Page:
Excela Health officials are waiting to find out if more federal aid will become available before tapping into the health system’s reserves to cover roughly $28 million in unreimbursed losses from the COVID-19 pandemic.
The health system got some relief in the form of $10.4 million in federal CARES Act funding, which helped offset some of the $38 million in coronavirus losses it experienced between March and May.
But officials at Excela and other hospitals are unsure if more federal funding is headed toward health care systems, Excela CEO John Sphon said at Excela’s annual meeting Monday.
The abrupt halt in non-emergency medical services in response to the coronavirus pandemic hit Excela Health hard in March, erasing a financial turnaround that saw the health system’s operations turning a profit prior to the pandemic, according to a report issued last month by the health system.
The losses came after Excela ended February by posting a net income of $3 million — a $14 million turnaround compared to February 2019, when the health system showed an $11 million loss.
“We were having a nice fiscal turnaround at Excela before the pandemic hit,” Excela chief financial officer Thomas Albanesi said.
The health system operates Latrobe, Westmoreland and Frick hospitals in Latrobe, Greensburg and Mount Pleasant, along with a network of medical practices and Excela Square outpatient centers.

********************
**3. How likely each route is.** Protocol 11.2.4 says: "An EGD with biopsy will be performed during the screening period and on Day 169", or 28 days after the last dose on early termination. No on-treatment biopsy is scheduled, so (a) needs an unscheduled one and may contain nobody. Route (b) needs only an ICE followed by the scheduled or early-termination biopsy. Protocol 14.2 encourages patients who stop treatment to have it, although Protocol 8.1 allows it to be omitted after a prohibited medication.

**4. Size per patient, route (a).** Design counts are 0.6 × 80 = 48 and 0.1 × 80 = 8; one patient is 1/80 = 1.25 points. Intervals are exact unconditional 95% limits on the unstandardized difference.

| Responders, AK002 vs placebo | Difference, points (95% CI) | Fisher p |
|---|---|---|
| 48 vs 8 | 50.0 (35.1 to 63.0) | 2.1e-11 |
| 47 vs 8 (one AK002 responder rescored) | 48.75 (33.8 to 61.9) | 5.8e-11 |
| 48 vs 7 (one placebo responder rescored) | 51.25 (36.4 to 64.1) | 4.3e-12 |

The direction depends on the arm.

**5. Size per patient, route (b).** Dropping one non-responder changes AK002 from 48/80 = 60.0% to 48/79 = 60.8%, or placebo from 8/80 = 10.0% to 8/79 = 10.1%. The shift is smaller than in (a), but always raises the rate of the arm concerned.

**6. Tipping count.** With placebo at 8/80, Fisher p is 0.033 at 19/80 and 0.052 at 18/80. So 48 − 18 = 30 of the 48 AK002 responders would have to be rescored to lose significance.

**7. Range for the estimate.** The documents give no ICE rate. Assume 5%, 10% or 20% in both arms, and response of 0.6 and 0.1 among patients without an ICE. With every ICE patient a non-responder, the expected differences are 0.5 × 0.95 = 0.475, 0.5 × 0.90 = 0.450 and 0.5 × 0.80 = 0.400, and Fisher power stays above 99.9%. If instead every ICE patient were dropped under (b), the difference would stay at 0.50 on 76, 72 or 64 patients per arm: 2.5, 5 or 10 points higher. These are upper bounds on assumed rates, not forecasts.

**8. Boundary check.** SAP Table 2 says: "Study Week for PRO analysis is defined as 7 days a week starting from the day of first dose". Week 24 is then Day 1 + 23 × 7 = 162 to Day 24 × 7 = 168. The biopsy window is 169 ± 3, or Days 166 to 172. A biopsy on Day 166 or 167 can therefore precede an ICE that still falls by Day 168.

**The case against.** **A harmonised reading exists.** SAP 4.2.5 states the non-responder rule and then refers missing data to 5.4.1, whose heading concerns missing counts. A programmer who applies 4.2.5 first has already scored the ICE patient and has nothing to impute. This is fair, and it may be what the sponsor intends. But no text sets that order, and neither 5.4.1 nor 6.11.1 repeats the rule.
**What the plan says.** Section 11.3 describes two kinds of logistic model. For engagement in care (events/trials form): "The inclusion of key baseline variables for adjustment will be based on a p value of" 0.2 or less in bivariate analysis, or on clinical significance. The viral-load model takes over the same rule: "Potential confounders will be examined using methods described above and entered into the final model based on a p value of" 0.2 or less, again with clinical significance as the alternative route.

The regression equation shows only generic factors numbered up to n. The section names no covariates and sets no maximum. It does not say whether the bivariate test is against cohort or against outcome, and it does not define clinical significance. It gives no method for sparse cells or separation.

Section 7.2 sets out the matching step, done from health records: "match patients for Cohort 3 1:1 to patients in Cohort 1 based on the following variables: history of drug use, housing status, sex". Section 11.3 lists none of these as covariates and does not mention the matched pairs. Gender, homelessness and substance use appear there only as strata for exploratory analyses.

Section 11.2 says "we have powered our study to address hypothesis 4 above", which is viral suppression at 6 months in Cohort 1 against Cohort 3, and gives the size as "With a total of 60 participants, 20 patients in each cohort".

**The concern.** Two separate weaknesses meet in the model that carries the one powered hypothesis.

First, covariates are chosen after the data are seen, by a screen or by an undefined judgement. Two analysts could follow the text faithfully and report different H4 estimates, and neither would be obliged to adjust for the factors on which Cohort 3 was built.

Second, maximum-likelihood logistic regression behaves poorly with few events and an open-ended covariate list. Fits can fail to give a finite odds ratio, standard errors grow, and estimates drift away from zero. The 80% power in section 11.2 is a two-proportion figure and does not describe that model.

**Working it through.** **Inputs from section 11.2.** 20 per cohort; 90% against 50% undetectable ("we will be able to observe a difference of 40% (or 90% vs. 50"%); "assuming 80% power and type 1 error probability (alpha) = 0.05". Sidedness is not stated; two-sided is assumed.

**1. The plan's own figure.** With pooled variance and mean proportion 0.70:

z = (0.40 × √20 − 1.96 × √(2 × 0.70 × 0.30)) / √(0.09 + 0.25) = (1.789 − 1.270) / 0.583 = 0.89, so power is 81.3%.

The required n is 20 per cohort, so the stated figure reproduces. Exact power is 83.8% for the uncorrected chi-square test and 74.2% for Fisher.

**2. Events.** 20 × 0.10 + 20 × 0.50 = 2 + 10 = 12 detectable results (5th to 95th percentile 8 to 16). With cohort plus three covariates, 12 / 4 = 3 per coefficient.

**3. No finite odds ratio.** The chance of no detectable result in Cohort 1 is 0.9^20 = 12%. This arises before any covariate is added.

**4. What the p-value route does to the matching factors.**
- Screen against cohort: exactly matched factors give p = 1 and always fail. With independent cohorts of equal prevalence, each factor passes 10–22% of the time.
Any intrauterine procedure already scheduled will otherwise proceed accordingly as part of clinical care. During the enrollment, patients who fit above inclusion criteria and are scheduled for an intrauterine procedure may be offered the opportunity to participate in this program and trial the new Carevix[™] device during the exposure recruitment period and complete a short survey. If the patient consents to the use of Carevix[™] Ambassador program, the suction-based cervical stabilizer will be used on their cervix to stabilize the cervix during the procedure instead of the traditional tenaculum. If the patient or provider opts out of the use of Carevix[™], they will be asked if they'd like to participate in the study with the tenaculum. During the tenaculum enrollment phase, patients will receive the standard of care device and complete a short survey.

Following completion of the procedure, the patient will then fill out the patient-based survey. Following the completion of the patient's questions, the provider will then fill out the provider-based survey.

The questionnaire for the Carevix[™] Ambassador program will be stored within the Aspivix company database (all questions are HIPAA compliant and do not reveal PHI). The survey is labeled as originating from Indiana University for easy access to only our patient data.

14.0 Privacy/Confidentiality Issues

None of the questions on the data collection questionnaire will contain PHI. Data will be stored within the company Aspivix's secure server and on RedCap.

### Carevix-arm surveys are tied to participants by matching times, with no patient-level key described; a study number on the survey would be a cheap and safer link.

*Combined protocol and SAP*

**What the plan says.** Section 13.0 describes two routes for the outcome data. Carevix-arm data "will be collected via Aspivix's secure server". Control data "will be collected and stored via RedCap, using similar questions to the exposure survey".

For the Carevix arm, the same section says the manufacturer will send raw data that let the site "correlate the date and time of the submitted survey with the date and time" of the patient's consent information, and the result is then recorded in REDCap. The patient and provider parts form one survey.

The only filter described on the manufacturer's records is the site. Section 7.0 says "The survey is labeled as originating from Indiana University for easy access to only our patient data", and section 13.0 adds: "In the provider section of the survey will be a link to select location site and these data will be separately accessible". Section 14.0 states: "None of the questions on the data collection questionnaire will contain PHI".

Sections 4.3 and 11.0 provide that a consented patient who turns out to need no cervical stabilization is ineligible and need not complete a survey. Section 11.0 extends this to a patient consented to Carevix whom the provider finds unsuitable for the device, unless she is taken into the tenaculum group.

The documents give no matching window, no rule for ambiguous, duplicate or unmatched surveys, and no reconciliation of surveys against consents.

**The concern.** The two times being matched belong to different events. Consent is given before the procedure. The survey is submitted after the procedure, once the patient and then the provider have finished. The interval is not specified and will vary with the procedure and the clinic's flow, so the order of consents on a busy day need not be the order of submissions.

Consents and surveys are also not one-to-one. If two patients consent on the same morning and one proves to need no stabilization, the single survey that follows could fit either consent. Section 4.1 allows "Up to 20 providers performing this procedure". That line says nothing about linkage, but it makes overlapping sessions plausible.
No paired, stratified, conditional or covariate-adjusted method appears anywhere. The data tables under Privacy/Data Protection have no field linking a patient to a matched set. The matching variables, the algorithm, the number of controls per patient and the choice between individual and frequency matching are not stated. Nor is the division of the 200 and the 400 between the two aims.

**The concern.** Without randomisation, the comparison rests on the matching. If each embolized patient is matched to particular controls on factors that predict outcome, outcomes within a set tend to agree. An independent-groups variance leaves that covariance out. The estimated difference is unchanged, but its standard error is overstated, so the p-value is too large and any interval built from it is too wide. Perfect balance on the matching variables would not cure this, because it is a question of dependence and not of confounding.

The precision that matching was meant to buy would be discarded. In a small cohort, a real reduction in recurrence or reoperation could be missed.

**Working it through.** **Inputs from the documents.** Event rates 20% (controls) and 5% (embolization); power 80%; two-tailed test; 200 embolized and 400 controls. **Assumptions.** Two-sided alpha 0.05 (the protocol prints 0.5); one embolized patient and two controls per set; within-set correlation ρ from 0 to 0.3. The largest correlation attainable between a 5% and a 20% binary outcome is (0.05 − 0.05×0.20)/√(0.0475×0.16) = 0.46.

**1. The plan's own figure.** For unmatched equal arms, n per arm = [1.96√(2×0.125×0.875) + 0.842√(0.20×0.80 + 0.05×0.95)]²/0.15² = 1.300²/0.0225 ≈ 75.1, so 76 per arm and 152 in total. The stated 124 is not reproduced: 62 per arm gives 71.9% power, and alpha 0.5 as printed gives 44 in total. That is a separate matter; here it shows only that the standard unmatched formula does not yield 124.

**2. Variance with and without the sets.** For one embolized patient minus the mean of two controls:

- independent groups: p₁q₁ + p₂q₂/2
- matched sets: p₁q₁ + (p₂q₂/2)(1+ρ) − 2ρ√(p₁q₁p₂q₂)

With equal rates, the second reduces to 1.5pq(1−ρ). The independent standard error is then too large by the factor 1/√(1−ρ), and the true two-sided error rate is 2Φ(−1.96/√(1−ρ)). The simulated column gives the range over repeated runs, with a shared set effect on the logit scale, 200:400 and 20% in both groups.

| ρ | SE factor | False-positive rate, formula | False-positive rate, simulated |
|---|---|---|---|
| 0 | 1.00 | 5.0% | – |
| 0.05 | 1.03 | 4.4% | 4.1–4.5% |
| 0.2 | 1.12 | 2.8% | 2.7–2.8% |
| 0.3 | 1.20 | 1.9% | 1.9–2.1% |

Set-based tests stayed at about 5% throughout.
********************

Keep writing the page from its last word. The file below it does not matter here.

Excela began resuming some elective surgeries, hospital admissions and other procedures on May 8 after Gov. Tom Wolf’s order in March that hospitals in the state suspend non-emergency operations.
Sphon said with surgical, inpatient and outpatient volumes increasing increasing in May, the health system’s finances are beginning to stabilize. Excela did not lay off or furlough any employees during the pandemic, he noted.
“We prepared for a surge in COVID-19 patients, but we never saw the surge to the degree that some people had projected,” Sphon said.
Excela has not treated any COVID-19 patients in about a month, according to Sphon.
Since the start of the pandemic, the health system treated 242 coronavirus patients, according to chief medical officer Dr. Carol Fox. Of those patients, 56 were hospitalized, including 10 who died. Excela has administered aroung 6,200 coronavirus tests at its testing and evaluation center along Frye Farm Road in Unity Township, with test results returned within three days and just 2.7% of tests being positive.
Should COVID-19 cases requiring treatment spike locally, Fox said Excela will send all coronavirus patients to one facility for treatment rather than spreading the cases throughout the health system.